Spiritual Disciplines in the Smoky Mountains

Smoky Mountains Retreat: Clunkville

Forty-two of us went to practice spiritual disciplines in the Smoky Mountains of eastern Tennessee this week. Most days, we started with a session in which we sang a couple of worship songs and taught a couple of spiritual disciplines. Solitude and Silence. Prayer and Meditation. Generosity and Fasting. Evangelism and Outreach. Community and Worship. Reflection and Celebration. All of these teachings started with an attempt to establish a biblical foundation for the disciplines and ended with an attempt to offer as many practical suggestions as possible. Next, everyone was released to immediately put things into practice for roughly 4-6 hours per day.

Smoky Mountains Retreat: Roosevelt Lodge Rockers

How cool is that?!? I was freshly impressed by the way that the college students took the spiritual disciplines as seriously as they did. It seems like they really learned a lot as the week progressed.

Smoky Mountains Retreat

At the end of each afternoon, after those 4-6 hours of practicing spiritual disciplines, we gathered in small groups to talk about our experiences. My group was called the “Kings Canyon Clunk” (each group was named after one of the U.S. National Parks). I didn’t know many of the people in my group very well to start the week. However, it really seemed to be helpful for all of us to hear each other’s experiences. And by the end of the week, we knew each other a lot better. Even working together to help with the daily tasks of meal preparation and clean-up felt like another sort of spiritual discipline: the spiritual discipline of Service together.

Smoky Mountains Retreat: Kings Canyon Clunk Dinner Clean-Up

Later, in the evenings, we had Free Time. We played basketball, volleyball, and disc golf. We roasted marshmallows around a camp fire. Or, we just sat around inside the lodge and talked or played board games. This, too, felt like another sort of spiritual discipline: the spiritual discipline of Recreation.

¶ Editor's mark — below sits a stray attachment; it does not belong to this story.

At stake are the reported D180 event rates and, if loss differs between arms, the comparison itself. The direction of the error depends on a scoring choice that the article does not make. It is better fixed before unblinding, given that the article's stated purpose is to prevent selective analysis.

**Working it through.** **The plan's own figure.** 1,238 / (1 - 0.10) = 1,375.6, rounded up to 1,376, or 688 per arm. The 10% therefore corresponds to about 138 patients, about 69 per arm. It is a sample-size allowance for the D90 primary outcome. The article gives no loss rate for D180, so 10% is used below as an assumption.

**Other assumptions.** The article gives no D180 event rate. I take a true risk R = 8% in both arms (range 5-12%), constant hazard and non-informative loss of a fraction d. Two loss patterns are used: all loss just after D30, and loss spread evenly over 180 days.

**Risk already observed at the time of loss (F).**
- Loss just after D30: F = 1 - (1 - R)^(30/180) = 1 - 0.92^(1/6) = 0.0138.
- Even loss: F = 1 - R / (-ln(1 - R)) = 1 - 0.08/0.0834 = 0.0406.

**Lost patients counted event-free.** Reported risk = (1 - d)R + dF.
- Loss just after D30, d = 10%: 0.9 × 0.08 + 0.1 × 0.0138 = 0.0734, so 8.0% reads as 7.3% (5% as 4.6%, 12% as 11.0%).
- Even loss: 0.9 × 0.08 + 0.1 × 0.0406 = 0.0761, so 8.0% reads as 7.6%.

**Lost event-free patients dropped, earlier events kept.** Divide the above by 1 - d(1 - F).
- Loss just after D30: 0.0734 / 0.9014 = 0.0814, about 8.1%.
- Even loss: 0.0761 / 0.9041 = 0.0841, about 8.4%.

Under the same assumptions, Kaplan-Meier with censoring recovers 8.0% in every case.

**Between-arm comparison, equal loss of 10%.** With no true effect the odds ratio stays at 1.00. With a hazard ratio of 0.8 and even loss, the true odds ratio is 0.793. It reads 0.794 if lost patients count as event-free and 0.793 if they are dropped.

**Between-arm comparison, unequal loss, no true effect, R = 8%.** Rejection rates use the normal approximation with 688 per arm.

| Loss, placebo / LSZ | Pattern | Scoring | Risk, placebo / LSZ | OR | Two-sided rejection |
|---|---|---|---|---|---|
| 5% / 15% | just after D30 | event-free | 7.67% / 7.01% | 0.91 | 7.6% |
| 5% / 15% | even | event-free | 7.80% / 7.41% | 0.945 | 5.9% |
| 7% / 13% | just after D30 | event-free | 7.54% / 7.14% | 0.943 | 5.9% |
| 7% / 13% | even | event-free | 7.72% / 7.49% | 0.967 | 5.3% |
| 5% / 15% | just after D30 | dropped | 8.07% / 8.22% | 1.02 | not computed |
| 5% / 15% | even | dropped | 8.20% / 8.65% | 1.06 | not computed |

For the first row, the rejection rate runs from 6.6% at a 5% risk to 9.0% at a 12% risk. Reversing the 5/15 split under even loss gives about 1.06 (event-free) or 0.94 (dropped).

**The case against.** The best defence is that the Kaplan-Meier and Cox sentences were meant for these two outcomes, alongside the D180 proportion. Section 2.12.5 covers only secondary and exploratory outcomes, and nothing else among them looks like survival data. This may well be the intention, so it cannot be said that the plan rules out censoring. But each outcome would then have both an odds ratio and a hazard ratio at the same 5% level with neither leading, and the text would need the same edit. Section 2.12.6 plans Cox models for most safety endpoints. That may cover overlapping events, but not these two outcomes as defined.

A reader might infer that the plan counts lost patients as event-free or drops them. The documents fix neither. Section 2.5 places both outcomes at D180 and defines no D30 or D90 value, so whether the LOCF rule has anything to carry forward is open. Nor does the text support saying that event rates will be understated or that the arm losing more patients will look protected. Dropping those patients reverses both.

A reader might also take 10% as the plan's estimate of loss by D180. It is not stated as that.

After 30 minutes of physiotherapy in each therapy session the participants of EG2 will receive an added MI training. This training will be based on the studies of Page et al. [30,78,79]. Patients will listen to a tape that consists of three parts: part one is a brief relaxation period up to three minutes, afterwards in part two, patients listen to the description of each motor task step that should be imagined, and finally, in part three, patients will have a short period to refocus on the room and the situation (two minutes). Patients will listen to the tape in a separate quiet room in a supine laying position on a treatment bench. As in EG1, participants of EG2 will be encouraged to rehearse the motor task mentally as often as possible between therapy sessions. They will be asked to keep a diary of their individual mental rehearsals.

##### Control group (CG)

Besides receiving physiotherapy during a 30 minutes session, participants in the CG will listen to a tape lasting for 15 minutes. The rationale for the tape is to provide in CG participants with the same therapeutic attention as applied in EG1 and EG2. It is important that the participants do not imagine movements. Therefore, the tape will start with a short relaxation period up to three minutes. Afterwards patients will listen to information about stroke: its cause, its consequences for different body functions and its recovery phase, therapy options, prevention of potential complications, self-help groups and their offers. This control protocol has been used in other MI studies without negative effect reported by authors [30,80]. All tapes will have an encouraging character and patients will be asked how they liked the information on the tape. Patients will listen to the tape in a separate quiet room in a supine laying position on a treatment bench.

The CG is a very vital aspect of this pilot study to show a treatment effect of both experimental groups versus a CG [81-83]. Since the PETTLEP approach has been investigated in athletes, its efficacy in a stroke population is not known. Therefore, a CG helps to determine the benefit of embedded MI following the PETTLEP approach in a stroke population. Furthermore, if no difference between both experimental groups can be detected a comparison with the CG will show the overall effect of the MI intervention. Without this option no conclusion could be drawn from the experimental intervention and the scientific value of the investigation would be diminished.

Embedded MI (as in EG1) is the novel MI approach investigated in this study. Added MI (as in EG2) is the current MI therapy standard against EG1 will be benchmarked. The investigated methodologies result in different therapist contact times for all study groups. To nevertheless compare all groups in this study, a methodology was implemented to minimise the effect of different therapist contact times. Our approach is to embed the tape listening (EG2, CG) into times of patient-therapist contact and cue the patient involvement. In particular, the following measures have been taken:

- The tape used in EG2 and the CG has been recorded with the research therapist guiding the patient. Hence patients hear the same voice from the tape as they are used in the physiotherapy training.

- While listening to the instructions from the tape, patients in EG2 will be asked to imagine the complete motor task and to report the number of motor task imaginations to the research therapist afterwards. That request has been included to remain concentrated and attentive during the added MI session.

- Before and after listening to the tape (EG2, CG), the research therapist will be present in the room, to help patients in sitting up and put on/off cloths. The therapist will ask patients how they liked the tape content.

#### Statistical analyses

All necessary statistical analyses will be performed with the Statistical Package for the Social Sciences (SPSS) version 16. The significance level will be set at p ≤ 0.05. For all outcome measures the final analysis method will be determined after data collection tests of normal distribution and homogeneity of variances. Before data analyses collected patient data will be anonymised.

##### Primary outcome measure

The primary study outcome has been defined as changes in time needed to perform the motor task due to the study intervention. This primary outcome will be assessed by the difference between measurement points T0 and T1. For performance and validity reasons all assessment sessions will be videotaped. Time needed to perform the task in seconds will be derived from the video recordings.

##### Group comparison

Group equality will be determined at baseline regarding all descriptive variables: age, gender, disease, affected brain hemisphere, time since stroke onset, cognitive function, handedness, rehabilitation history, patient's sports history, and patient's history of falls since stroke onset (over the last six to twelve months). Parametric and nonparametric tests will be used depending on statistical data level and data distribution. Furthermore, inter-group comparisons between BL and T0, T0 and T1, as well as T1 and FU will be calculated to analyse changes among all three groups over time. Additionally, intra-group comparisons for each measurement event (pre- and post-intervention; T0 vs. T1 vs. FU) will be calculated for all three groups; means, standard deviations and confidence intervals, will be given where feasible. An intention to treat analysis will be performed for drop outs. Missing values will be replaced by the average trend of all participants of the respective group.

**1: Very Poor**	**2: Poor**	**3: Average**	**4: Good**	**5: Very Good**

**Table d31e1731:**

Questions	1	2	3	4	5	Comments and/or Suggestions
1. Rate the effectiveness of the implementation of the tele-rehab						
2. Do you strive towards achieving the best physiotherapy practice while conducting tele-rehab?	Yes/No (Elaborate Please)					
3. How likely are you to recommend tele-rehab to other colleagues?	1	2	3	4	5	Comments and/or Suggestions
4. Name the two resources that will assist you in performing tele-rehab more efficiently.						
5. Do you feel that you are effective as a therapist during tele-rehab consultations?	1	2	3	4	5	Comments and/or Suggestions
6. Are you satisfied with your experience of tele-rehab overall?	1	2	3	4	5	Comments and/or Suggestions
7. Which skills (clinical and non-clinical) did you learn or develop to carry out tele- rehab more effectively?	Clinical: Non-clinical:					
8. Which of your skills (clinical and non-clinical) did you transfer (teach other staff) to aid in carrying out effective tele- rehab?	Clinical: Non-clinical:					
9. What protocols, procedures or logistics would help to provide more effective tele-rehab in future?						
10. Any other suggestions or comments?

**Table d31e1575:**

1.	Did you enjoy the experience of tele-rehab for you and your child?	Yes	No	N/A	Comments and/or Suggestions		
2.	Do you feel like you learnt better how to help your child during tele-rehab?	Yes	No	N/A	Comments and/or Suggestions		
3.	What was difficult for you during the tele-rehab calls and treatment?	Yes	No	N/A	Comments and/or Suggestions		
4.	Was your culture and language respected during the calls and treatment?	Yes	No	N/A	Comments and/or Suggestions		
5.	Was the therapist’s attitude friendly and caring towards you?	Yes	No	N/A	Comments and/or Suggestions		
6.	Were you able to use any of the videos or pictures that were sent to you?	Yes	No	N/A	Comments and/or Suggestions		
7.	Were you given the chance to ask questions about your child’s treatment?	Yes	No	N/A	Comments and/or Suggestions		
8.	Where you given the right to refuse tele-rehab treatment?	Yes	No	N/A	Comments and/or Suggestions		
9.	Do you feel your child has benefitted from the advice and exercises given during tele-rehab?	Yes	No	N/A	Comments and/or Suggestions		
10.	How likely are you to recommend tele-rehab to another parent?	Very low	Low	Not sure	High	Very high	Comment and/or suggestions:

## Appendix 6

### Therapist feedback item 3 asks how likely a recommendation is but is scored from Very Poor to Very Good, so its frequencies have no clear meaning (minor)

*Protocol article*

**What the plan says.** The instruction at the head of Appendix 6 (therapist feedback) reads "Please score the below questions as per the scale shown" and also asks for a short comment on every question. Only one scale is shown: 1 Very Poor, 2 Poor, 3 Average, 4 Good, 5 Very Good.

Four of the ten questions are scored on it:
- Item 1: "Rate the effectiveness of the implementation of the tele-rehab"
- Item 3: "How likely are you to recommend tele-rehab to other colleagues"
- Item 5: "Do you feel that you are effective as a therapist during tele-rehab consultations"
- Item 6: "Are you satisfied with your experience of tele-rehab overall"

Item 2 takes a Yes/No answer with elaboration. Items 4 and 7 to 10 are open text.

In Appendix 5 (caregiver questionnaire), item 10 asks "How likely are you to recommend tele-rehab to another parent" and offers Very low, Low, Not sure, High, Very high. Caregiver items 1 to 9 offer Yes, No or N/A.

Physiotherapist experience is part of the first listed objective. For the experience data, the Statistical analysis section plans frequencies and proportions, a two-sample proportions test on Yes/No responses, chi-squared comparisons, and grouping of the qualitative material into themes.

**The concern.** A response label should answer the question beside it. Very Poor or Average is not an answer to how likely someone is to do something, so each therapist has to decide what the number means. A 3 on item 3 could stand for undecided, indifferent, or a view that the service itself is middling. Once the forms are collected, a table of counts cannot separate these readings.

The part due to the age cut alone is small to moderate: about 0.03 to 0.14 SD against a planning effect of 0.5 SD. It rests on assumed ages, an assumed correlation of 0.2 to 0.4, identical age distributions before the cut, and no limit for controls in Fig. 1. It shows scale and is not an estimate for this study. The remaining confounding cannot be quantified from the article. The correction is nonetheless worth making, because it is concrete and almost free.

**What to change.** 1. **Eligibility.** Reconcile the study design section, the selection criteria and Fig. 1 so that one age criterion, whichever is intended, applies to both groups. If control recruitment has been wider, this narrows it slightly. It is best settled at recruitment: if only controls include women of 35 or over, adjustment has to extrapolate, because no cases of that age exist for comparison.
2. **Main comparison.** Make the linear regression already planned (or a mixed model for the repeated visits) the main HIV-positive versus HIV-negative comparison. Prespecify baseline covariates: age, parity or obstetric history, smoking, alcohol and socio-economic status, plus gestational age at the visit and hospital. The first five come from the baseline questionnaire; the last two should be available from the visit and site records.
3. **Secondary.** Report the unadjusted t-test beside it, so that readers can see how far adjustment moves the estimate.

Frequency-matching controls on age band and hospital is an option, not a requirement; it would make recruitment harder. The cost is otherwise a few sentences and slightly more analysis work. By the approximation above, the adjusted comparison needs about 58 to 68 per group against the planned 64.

Smoky Mountains Retreat: Camp Fire

All in all, it turned out to be a very refreshing week. One of those weeks that I consider to be the “purest form of church.” We had very little in the way of outside distractions. Just hour-by-hour, day-by-day life as the Body of Christ.

Smoky Mountains Retreat: Solitude by the Little Pigeon River

On my last day in Tennessee, the National Weather Service issued a Wind Advisory for our area. They forecasted sustained winds of 40 MPH, with gusts as heavy as 90 MPH. Fortunately it never got that bad for us. But all of the talk about wind and all of the warnings about falling trees caused me to think back on the early pandemic again — flashing back two years — when I felt like God might have given me a picture of deepening root systems.

Those weeks and months of shut-down in the Spring of 2020 provided a rare opportunity for introspection and investment in one’s emotional- and spiritual development. At the time, I was reminded of the way that trees that grow stronger with each successive wind storm, branching their roots out further and deeper to allow for continued growth, strength, and sustenance. Contrary to one’s protective instincts, trees grow way bigger out in the elements than they can in a greenhouse.

Smoky Mountains Retreat: Olivia on a Sun-Soaked Rock

So those wind advisories were a good reminder of that early-pandemic imagery — and the more recent thoughts that God has given our church to Be Fruitful and Multiply. To bring things full-circle, God reminded me that spiritual disciplines are an activity in strengthening our spiritual root systems.

So even in the face of the wind advisories, I didn’t worry much about trees falling in the forests of the Great Smoky Mountains. They’d experienced wind before. And even though I’m sure that some trees came down somewhere within the park, I’d estimate that 99.99% of the trees remained standing and kept growing. Similarly, as our week of practicing spiritual disciplines in the Smoky Mountains drew to a close, I felt compelled to keeping praying and coaching the people of H2O to keep growing, as well. We grew a lot over the course of our week in Tennessee. And now that we’re coming back to Kent, we have opportunities to put those root systems to work. To be fruitful and multiply.

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